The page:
PlusNet have a cut-off time on ADSL. It's NOT an always on service

4 views
Skip to first unread message

Stephen Dean

unread,
Oct 21, 2000, 3:00:00 AM10/21/00
to
Dear all,

The bandwidth restrictions are in place to enable us to maintain a balanced
service to the majority and ensure that their ADSL service is protected from
those who would view the ADSL service as the same as having private circuit
connection. ADSL is not intended to be a permanantly used connection i.e. to
be used for downloading files 24hrs a day, its is not costed that way or
built that way.

ADSL is an "always-on" service and the semantics used to describe us as
saying that it is "only a fast service" is just a play on words and has been
completely mis-reported. Those of you who know about ADSL will know that is
not a permanent connection - just "always-on" - since it uses a dial-up
connection and can re-connect in a matter of micro-seconds - with the TCP/IP
control stack being able to account for the data loss during this
disconnection time and the data be re-requested in time for transfers to be
continued without error - thereby giving the "effect" of being a permanent
connection.

We offer one of the most competetive ADSL packages on the market today which
together with the contented availability (50:1) our service also offers an
included array of applications which cannot be found with other service
providers elsewhere, and you should also note that the 500MB/day is only for
particular ADSL services and not the whole range, more information on which
can be found at

http://www.plus.net/info/service_overview.html
http://www.plus.net/info/more_info.html#bandwidth

If there is anything else you require clarifying please refer your enquiries
to our support centre via the channels listed on our contacts page at
http://www.plus.net or via our customer feedback section via the link at the
bottom of the page on the main website listed.

Thank You.

--

Kind Regards

--
| Stephen Dean Fixed cost Internet access available @
| Senior Technical Consultant http://www.plus.net
| PlusNet Technologies LTD
+----------"PlusNet - The smarter way to Internet"----------


Paul S. Owen

unread,
Oct 21, 2000, 3:00:00 AM10/21/00
to
"Stephen Dean" <sd...@plus.net> wrote in message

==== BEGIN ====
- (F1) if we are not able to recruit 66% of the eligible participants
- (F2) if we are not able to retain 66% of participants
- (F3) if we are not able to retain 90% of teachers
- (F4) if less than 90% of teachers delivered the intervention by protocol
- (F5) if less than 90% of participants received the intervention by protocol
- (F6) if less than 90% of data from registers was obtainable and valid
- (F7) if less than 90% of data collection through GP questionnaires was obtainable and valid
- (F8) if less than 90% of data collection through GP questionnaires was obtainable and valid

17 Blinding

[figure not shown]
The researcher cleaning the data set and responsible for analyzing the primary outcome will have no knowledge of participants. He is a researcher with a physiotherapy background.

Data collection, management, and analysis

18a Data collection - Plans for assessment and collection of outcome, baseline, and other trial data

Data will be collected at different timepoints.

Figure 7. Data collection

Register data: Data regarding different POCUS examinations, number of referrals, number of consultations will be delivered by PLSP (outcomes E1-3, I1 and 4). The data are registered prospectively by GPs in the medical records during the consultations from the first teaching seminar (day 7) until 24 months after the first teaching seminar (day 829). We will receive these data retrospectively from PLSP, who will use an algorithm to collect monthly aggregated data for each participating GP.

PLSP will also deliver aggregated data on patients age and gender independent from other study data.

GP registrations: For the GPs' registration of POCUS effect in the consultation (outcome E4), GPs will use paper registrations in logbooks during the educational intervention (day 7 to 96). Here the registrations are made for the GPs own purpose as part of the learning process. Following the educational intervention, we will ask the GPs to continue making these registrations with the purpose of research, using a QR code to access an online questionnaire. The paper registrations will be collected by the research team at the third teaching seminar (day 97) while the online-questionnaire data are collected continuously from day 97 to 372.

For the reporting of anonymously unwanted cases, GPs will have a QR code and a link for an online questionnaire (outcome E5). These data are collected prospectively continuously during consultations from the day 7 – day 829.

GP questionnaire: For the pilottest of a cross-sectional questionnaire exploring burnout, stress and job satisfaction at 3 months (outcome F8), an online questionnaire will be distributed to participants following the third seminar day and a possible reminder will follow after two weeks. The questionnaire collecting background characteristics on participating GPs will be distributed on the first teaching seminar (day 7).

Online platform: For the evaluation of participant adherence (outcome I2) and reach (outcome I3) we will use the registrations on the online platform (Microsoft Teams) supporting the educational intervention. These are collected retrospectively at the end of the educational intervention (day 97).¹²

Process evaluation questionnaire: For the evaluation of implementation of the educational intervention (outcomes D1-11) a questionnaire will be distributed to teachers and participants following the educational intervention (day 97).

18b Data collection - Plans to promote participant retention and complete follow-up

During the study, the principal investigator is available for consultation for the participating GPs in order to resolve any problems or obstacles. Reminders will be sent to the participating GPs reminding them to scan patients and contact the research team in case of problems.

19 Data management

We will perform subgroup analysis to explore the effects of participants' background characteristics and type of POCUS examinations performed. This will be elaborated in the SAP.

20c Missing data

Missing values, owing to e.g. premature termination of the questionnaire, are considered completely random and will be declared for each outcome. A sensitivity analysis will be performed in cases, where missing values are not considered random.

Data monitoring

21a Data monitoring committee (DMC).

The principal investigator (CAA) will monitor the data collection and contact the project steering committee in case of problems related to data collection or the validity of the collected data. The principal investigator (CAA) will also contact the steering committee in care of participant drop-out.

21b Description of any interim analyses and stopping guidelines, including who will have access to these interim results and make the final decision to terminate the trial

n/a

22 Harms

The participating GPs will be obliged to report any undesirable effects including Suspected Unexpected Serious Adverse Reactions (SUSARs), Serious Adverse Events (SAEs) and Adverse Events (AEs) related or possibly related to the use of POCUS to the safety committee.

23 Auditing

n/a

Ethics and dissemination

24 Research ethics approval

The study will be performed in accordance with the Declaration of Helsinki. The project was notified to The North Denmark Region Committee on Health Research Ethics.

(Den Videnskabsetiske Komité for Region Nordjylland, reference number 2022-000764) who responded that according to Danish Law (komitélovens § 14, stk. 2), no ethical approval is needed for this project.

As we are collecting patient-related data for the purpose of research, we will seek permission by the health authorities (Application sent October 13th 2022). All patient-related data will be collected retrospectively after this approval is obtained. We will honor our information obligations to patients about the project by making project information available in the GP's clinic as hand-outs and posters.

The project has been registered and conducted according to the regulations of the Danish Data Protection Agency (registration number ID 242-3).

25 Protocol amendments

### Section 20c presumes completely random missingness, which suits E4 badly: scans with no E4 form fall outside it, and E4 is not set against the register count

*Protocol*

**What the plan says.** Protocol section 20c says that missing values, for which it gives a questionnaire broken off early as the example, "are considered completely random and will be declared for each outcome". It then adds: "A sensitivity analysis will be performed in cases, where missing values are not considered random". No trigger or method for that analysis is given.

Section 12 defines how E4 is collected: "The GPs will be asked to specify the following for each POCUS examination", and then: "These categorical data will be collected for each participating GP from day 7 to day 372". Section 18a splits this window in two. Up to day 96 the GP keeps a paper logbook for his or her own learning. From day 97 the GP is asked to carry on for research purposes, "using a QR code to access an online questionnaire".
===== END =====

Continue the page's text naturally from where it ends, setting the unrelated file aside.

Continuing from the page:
news:gMeI5.2233$Ms3.114963@stones...

|
| completely mis-reported. Those of you who know about ADSL will know that
is
| not a permanent connection - just "always-on" - since it uses a dial-up
| connection and can re-connect in a matter of micro-seconds

er Stephen I've had ADSL now for several months, can't say I've _ever_ had
to redial. I think you're confusing the USB variant with the ethernet
variant. ADSL is just the enabling technology and it _does_ allow for
_always on_ _permanently connected_, or whatever else you want to class it
as, connections. The fact that BT are being cheap by offering a USB setup
has absolutely nothing to do with this fact. If they or Alcatel so desired
they could write the PPPoA and driver code into a pseudo-NIC driver and you
would never have to knowingly dial.

All you are doing by limiting bandwidth is effectively admitting your core
network is not capable of sustaining the loads you believe will be put upon
it. The solution is not to limit bandwidth but to invest in your
infrastructure as quickly as possible.

--
Paul S. Owen : To reply add .ac.uk to address // ICQ : 42373123
CPSE, ICST&M, London, UK
On the web: http://www.pso-online.com/
Eurofighter Typhoon: http://www.eurofighter.pso-online.com/

Stephen Dean

unread,
Oct 21, 2000, 3:00:00 AM10/21/00
to

I was referring to the product which was in dispute at the time - the USB
option. As I said there are other options and information available on these
at the links provided.

Our core network is capable - but we are balancing it for the majority, as
stated. The test of time will tell.

--

Regards